Russian Federation: Amnestied people as targets for persecution in Chechnya


Executive Summary

Following the death on 10 July 2006 of Shamil Basaev, the leader of a Chechen armed resistance fraction responsible for numerous terrorist attacks, Russian Federal Security Service (FSB) director Nikolai Patrushev, on behalf of the anti-terrorist committee of the Russian Federation, called on all members of illegal armed groups in Chechnya to lay down their arms within two weeks. An official text spelling out the conditions for the amnesty, and marking the 15 January 2007 as the final deadline, was adopted only in late September, when the Russian State Duma quickly passed a draft law put forward by President Putin.

This law was applicable not only to members of illegal armed groups but also Russian servicemen who had committed crimes "during the counter-terrorist operations in the territory of Russian entities within the Southern Federal District." However, persons on the both sides who had committed grave and particularly grave crimes were excluded from the amnesty. The Human Rights Center "Memorial" and several other human rights organizations criticized this aspect of the law, arguing that it rendered the law largely meaningless with respect to real fighters. The organisations expressed concern that the law would primarily be used to formally amnesty former rebel fighters who had already joined the "Kadyrovtsy," thereby legitimizing their position. According to official figures, 546 armed militants in Chechnya and other parts of the North Caucasus laid down their arms under the amnesty after Patrushev's call to surrender and till 15 January 2007.

In this report, the International Helsinki Federation for Human Rights (IHF) presents a series of cases of persons who went through previous amnesty processes as well as through the latest one.

Unfortunately, according to numerous testimonies civilians most at risk of persecutions are amnestied militants and their relatives. They are abducted and tortured, frequently with the purpose of fabricating criminal cases against them. Some are extra-judicially executed.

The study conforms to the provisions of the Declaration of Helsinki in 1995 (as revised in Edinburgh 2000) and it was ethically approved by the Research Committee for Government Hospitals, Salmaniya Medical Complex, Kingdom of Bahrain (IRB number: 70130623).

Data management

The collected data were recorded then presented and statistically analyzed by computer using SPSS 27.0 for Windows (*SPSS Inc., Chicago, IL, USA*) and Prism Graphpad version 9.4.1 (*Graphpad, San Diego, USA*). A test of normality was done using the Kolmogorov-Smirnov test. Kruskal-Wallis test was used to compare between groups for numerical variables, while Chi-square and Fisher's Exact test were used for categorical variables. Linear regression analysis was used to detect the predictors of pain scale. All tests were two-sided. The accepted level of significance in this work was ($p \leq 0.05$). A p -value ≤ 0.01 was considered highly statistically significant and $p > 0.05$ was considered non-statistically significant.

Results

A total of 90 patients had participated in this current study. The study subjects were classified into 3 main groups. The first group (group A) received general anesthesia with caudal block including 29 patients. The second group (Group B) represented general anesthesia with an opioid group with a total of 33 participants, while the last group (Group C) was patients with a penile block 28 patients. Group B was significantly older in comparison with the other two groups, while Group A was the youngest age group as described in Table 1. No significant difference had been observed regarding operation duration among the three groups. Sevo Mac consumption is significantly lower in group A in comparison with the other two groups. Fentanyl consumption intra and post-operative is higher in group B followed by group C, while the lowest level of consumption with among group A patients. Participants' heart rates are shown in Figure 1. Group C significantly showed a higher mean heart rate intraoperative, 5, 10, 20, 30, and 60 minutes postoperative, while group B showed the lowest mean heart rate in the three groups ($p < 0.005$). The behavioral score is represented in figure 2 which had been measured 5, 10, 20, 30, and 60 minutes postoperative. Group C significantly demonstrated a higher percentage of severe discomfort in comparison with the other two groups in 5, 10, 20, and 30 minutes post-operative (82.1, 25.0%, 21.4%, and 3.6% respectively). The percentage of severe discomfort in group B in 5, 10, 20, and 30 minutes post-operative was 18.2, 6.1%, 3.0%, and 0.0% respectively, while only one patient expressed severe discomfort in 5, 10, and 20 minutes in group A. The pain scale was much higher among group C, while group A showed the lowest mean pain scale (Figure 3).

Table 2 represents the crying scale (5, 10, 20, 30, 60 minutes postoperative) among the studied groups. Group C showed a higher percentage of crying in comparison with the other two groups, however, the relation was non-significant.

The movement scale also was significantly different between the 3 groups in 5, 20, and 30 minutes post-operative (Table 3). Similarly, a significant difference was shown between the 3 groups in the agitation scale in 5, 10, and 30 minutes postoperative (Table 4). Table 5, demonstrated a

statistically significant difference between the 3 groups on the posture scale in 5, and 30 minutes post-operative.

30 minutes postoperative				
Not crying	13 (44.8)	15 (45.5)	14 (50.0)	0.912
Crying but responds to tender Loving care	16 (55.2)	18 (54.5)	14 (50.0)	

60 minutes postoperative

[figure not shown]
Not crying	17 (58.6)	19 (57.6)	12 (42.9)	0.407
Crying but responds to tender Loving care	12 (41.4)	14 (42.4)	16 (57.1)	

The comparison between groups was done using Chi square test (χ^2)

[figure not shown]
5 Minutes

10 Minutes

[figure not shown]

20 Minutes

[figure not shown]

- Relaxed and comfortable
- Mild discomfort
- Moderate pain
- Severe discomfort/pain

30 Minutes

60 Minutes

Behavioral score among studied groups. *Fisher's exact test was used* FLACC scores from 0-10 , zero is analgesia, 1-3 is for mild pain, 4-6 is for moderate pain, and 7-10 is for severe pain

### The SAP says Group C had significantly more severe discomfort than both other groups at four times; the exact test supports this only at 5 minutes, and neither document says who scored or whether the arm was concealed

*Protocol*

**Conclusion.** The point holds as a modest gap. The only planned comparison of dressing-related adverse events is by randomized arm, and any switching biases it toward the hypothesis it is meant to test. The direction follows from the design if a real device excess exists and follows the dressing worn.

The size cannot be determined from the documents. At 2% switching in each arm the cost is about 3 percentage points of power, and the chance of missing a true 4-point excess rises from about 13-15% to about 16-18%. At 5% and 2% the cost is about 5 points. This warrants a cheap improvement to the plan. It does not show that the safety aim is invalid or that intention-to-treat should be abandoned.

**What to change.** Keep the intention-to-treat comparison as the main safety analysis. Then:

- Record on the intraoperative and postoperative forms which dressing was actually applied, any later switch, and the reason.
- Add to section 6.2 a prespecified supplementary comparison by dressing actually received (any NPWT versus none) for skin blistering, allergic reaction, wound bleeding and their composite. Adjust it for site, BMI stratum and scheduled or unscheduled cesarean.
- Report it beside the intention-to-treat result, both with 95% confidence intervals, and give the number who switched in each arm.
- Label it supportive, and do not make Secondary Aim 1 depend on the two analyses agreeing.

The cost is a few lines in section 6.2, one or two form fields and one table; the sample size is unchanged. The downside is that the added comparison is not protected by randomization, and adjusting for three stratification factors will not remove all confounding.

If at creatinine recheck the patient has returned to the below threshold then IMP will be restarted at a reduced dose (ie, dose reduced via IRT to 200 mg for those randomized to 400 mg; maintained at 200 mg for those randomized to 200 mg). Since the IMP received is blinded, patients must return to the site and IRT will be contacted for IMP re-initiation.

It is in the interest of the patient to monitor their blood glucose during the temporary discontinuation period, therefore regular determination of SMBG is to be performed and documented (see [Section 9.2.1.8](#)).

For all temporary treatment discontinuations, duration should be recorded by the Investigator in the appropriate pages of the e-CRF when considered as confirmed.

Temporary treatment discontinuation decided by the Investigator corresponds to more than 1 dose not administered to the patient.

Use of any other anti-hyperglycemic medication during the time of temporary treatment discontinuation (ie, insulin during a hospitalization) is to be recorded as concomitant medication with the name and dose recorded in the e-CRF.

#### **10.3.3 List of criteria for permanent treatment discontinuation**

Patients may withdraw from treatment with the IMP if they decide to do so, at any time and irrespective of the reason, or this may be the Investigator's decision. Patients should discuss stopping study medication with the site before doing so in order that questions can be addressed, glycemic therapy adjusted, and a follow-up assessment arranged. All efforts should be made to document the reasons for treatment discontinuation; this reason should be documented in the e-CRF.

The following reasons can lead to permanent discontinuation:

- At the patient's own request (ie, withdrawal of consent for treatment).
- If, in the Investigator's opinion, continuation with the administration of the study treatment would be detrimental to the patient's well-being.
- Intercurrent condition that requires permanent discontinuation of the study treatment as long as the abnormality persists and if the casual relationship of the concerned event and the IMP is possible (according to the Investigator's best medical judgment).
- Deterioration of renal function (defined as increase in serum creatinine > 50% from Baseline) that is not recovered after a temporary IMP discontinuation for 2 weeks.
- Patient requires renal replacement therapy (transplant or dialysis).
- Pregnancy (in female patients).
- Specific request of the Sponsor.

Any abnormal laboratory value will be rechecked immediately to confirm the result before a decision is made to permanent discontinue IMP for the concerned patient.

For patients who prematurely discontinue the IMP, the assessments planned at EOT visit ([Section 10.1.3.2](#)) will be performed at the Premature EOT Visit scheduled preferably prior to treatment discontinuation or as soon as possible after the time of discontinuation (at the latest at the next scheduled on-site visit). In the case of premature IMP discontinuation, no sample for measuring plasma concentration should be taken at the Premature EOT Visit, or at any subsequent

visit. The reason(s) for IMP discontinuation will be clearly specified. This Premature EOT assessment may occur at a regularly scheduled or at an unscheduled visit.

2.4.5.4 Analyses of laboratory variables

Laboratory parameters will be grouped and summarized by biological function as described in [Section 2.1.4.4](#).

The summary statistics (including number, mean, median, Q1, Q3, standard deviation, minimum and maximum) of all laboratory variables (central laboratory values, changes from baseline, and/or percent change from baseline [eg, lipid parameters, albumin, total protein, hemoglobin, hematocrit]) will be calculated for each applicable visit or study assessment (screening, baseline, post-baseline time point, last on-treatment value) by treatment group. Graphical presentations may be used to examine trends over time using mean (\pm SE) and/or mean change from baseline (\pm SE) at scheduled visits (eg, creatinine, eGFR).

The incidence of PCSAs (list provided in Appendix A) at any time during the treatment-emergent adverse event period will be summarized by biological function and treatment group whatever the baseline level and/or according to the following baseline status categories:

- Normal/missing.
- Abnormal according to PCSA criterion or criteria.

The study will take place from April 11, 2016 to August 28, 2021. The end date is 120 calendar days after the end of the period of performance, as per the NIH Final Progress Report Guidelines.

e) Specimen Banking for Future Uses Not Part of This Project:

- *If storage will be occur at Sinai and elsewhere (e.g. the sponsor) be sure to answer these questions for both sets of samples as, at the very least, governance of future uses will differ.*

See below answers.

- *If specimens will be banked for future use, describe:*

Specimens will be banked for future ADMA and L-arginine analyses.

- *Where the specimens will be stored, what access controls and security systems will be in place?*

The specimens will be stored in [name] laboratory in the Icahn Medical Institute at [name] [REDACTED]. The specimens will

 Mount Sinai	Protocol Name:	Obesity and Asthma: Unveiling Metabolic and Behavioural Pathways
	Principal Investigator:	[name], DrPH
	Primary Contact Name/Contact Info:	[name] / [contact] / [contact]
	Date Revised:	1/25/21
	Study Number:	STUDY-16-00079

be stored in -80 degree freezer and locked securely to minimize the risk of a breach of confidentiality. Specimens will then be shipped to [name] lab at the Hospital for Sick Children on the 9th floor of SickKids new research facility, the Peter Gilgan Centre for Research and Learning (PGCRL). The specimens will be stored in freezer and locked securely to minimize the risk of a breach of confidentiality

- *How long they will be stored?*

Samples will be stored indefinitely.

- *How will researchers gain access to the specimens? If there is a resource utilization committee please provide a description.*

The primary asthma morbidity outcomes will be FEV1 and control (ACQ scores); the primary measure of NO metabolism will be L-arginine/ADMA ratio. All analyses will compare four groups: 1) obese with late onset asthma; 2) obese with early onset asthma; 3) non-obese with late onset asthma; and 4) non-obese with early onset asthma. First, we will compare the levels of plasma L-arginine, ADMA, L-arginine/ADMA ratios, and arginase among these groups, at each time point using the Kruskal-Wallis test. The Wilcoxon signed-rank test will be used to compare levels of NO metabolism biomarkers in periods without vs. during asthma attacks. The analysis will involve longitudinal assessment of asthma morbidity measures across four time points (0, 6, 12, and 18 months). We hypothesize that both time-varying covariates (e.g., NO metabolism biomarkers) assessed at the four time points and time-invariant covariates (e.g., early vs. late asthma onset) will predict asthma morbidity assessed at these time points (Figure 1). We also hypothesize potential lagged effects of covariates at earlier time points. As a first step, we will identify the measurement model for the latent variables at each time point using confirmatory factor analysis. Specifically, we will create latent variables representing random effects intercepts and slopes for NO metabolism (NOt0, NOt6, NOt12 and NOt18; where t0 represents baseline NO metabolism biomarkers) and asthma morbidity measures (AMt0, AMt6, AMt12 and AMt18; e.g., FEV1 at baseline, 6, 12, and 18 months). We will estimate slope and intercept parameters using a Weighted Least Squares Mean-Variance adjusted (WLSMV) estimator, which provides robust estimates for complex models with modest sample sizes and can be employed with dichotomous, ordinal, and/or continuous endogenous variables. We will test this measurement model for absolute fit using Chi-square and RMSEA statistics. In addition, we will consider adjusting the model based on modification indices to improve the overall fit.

Many individuals were forced into an "amnesty" as a result of torture, threats or coercion. Others were persuaded to do that by the law-enforcement agencies and the local administrations, which were interested in showing impressive numbers of the surrendered fighters to raise their status in the eyes of Chechen President Ramzan Kadyrov and his team. Yet, again others were supporters of the separatist movement, but never took part in the actual fighting and either have did services or none at all to the armed rebels, but who thought going through the amnesty process would improve their security situation and that of their families. Notably, many of those individuals were persecuted (including abducted, tortured and killed) after their "amnesty". In one more case a person, according to his own words, was simply tired of hiding and wanted to live a normal life. However, that individual admitted that he made a decision to surrender after his brother had been arrested.

Though the Federal authorities are incapable of or unwilling to guarantee the safety of surrendering individuals, such guarantees are given by Ramzan Kadyrov, who became Chechen President in April 2007, but was the de-facto ruler already as of May 2004. Kadyrov claims to ensure the safety and the impunity of those former fighters who are ready to renounce their separatist past by means of changing from rebel armed formations to the armed formations under his own command. In such cases it does not matter whether an official amnesty act is enforced or not. If these persons then tried to leave Kadyrov's security agencies, they would be detained as members of an illegal armed formation, or worse, would risk not only their own lives, but also the lives of their relatives. The report, following the Chechen population's habitual language use, calls this "grey amnesty" or "Kadyrov's amnesty".

Judging by all appearances, the latest Chechen amnesty is yet another link in the chain of virtual conflict resolution, following the flawed 2003 Referendum on the Constitution of Chechnya and the Presidential and Parliamentary elections in the republic. An amnesty process capable of creating a feeling of fairness among the concerned parties and representing a clear marker for an end to the conflict in Chechnya is still missing.